Former wards of State grateful as they start tertiary studies

NINETEEN-YEAR-OLD Oniel Taylor, a former ward of the State, is today grateful that he was among more than 100 people — current and former wards of the State — to receive a laptop or a Samsung tablet Monday to assist him in completing a degree in coaching at the GC Foster College in St Catherine.

The acquisition of the 135 tablets and 25 laptops, at a cost of approximately US$35,000, was made possible through a fund-raising initiative led by the outreach organisation Children of Jamaica.

Taylor, who is currently in his first year at GC Foster, plans to apply to the Jamaica Defence Force to become an officer at the end of his studies. But the journey he endured to reach this stage was a rough one as at the age of nine he was forced to fend for himself.

Speaking to the Jamaica Observer Monday at the offices of the Child Protection and Family Services Agency (CPFSA) on Duke Street in Kingston, Taylor said residents of the community from which he lived in Trelawny came together and decided that contacting the CPFSA to put him into State care was in his best interest.

“When my mom died I was up and down, but I was still going to school… at Duncan’s Primary. [I recall when] someone came to me and said that the principal called me. When I went [to the office there were two women from the] CDA (Child Development Agency) and after discussions I ended up at the National Children’s Home, then transferred to Mannings [Home for Boys] in St Elizabeth. I was about 10 and I felt bad, but I figured it was for a good reason. My mother died from sugar when I was nine and my father wasn’t in a position to help me out.

“Being at home [after the death of my mother] was difficult. Being in State care was difficult too, but it more help mi fi go school, have food and a roof over my head. It was challenging because most of the time you have ‘war and all a dem thing deh’. As you say something or accidentally touch a man [a problem]. At 16 or 17 I am one of the ones who they really respect because me deh deh longtime, so when you come you you have manners. I was focusing on school as I was attending Newell High School in St Elizabeth,” he said, adding that he was at the boys’ home until age 18, but was successful in his external examinations.

“I realised that when I finished at GC Foster College with a degree in coaching, it would help me become an officer in the army, so I would get good money and do what I have to do. I am in my first year and it is going well. As you know, college is hard, but you have to keep up your mindset.”

Eighteen-year-old Trishama White, also a former ward, who now attends Knox Community College, was excited when she received her laptop. She is now studying customer engagement and business administration and wants to delve into entrepreneurship after completing her degree.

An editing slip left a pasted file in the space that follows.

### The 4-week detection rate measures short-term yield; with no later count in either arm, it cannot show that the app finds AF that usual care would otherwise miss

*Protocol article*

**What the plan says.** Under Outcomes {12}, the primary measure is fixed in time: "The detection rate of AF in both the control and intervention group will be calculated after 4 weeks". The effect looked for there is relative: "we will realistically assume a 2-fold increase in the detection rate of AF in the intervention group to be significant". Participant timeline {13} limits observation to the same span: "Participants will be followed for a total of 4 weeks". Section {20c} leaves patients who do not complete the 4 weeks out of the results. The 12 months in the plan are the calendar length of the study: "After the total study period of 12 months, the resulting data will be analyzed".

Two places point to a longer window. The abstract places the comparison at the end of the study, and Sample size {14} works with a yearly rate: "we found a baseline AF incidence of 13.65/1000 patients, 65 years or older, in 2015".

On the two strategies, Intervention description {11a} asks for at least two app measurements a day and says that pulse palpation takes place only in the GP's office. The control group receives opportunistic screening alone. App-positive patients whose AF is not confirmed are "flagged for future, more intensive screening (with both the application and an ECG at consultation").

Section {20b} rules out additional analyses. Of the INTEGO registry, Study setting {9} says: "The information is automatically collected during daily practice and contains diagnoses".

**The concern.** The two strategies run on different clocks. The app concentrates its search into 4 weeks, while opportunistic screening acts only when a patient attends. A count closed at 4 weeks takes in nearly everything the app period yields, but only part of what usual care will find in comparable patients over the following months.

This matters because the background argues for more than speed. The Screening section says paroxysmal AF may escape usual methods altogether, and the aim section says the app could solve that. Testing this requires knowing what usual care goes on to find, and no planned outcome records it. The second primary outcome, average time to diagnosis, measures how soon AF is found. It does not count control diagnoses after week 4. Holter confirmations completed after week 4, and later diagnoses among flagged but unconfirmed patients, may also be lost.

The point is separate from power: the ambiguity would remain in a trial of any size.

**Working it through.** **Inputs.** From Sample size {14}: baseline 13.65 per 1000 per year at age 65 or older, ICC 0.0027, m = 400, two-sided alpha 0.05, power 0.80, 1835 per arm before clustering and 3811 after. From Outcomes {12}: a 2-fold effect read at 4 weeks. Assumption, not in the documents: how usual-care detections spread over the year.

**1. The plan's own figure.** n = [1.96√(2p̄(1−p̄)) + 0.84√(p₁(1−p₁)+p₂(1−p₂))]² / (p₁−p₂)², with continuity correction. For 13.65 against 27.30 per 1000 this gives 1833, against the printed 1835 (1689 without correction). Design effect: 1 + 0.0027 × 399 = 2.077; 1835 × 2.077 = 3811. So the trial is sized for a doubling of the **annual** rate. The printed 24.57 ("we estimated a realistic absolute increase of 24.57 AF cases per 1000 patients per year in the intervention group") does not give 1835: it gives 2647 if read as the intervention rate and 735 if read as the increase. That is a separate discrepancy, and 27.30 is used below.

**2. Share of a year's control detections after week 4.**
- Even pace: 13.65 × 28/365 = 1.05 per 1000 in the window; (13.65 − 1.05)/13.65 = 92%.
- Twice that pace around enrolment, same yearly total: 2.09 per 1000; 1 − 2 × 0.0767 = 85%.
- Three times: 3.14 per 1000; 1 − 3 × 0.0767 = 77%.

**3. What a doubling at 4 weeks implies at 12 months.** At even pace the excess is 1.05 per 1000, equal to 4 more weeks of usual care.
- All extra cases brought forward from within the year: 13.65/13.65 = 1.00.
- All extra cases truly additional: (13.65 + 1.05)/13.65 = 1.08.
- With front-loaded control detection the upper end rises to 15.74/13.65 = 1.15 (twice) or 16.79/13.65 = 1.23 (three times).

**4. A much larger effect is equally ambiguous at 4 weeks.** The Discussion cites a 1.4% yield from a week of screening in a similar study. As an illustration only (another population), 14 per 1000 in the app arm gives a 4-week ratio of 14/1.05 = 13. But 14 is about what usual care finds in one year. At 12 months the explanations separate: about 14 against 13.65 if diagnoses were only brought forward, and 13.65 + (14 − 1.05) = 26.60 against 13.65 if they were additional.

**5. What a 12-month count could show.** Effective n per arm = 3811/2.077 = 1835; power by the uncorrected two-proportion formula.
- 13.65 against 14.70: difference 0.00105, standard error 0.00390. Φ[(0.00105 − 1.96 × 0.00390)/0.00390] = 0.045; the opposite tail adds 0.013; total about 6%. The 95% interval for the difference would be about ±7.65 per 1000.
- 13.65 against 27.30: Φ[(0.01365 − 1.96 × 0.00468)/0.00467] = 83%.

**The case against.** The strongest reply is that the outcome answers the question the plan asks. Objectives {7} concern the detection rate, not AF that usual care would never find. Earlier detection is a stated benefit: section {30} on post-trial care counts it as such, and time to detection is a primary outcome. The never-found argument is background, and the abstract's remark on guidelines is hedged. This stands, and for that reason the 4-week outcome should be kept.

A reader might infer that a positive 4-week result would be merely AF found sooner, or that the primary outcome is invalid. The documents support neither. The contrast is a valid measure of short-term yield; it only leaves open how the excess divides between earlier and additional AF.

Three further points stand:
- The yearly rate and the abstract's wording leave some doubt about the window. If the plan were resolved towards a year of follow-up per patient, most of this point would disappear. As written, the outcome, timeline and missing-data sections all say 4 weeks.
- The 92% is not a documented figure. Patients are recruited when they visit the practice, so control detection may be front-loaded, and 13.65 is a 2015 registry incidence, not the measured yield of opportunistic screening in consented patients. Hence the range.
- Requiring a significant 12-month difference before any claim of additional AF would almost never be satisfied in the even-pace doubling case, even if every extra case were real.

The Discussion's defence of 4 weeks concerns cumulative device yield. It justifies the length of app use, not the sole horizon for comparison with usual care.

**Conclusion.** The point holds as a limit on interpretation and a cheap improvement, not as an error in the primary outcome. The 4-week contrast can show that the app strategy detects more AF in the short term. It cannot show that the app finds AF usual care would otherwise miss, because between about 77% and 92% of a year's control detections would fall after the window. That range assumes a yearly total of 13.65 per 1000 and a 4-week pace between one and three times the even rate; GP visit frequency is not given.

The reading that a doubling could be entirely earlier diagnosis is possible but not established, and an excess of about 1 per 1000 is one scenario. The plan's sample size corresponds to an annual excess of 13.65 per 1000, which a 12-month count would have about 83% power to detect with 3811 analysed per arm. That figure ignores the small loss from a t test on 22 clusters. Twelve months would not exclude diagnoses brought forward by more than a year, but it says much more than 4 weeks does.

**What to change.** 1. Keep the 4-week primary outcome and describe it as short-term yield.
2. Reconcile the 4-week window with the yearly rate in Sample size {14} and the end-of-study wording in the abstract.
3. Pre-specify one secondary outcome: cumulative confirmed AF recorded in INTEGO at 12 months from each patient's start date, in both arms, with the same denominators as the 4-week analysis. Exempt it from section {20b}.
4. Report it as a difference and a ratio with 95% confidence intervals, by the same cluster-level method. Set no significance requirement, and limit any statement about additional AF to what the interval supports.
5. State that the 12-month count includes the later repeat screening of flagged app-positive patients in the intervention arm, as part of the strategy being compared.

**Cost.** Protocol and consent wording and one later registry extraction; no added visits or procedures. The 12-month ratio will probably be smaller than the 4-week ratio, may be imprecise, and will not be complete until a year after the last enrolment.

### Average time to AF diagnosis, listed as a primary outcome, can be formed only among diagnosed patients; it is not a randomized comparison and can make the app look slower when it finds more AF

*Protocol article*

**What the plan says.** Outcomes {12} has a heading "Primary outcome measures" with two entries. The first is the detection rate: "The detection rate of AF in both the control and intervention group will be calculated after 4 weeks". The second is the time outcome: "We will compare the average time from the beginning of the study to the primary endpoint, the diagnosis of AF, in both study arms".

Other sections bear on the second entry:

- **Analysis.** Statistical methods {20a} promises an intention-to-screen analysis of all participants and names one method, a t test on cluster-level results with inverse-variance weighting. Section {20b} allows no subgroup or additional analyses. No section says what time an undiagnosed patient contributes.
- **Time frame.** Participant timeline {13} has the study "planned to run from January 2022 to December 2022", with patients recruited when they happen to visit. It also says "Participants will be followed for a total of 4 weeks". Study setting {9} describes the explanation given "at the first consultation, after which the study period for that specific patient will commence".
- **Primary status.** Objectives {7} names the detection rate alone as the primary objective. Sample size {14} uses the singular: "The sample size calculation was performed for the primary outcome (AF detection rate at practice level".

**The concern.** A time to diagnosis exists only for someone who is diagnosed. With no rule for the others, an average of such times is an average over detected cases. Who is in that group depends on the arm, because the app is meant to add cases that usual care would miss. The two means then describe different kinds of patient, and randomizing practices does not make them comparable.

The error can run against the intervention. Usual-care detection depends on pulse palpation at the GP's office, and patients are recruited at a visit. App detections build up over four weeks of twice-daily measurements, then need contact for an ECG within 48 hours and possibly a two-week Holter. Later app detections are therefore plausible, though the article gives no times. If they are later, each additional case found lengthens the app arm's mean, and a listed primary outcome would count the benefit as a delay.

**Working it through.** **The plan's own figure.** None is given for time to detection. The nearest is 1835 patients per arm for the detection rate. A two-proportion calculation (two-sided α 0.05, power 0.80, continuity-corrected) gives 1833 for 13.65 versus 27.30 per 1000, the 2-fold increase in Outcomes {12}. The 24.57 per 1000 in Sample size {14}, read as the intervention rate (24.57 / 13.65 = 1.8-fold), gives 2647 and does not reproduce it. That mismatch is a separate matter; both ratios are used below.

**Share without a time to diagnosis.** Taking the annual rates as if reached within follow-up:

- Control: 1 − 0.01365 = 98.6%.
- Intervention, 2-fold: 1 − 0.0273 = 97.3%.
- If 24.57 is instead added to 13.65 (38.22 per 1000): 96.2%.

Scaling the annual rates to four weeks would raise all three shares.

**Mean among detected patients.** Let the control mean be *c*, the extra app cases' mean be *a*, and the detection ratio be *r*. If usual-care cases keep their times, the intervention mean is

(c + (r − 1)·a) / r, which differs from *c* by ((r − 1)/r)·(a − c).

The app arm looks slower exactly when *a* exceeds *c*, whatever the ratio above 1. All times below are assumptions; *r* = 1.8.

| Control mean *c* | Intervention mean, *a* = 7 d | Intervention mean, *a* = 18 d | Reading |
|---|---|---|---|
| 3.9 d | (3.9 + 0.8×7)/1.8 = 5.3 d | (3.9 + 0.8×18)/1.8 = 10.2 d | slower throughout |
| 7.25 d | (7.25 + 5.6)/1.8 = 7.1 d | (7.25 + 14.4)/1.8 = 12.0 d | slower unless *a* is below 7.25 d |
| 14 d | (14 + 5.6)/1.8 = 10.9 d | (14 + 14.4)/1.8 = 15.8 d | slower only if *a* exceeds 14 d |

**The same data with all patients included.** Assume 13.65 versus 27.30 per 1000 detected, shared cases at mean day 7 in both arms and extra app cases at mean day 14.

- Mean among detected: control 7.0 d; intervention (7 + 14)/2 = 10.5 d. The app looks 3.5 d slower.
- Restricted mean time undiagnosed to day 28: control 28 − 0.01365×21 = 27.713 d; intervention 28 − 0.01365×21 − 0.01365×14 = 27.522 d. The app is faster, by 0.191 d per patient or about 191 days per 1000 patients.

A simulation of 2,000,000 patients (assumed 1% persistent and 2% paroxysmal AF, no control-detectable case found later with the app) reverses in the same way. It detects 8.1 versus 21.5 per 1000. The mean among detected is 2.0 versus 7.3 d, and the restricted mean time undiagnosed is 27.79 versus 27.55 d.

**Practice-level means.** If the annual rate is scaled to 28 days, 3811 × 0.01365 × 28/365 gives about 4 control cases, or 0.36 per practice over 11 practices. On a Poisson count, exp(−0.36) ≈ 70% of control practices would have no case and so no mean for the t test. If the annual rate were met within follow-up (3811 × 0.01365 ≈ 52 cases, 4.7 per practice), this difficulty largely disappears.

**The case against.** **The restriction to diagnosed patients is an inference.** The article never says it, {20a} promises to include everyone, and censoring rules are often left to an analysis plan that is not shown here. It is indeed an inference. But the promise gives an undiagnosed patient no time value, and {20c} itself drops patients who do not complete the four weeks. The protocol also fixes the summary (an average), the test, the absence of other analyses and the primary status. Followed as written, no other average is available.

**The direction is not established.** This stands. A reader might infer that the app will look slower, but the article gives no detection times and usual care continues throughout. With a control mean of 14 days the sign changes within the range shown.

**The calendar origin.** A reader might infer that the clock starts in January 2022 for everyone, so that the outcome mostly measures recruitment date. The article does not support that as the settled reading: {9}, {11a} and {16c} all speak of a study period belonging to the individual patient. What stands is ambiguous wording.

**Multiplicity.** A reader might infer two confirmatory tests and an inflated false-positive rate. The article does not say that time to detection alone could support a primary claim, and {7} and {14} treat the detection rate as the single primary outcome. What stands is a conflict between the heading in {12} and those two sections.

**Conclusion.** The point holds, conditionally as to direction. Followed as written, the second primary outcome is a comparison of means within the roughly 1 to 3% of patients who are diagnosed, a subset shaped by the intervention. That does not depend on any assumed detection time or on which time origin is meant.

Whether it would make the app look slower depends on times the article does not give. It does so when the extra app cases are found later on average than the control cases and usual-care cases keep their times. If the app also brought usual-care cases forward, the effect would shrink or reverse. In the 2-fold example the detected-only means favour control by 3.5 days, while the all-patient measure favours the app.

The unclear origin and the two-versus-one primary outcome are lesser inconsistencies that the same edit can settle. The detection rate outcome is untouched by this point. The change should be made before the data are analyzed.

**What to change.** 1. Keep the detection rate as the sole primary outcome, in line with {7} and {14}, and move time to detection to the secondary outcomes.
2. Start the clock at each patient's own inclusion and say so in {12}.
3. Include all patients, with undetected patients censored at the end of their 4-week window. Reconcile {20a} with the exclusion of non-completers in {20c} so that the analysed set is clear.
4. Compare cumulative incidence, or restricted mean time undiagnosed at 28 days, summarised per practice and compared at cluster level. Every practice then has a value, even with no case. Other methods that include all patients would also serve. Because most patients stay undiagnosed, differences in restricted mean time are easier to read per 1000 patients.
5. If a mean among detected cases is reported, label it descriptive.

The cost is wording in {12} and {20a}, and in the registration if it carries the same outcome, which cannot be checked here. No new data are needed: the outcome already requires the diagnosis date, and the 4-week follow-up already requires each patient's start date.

She told the Observer that she was grateful she no longer has to borrow her friends’ computer to sit exams.

She said her time in State care was rough, but said she owes a big debt to staff at the Summerfield Residential Child Care Facility in Clarendon for teaching her to “put her hands to good use and avoid laziness”.

“I feel good about about the laptop because it can help me in doing my schoolwork and maybe push me further. I started Knox last year November and it’s not going really good. My device was small and it doesn’t have a lot of space on it to download Zoom [for online classes]. But I get notes from the teachers and when it is exam time I borrow somebody’s laptop.

White said she went into State care at age 14 years and described her experience as ‘good and bad’. “The good was that I learned a lot. Things I didn’t know to do, I learned at the facilities. How to cook, I didnt learn that from my parents. At home I was lazy but at the facility we have to get up and do chores. The bad was malicing other people and fighting.

“… I give thanks to the Lord and the Summerfield staff, of course, because without them I don’t think I would reach far. I want to say thanks for this laptop and the CPFSA for facilitating it,” she said.

Founder of the Children of Jamaica Outreach organisation Gary Williams, who is based in New York, was happy to hand over the Samsung and Dell devices on Monday. COVID-19 restrictions, he said, prevented the organisation from keeping up its annual programme.

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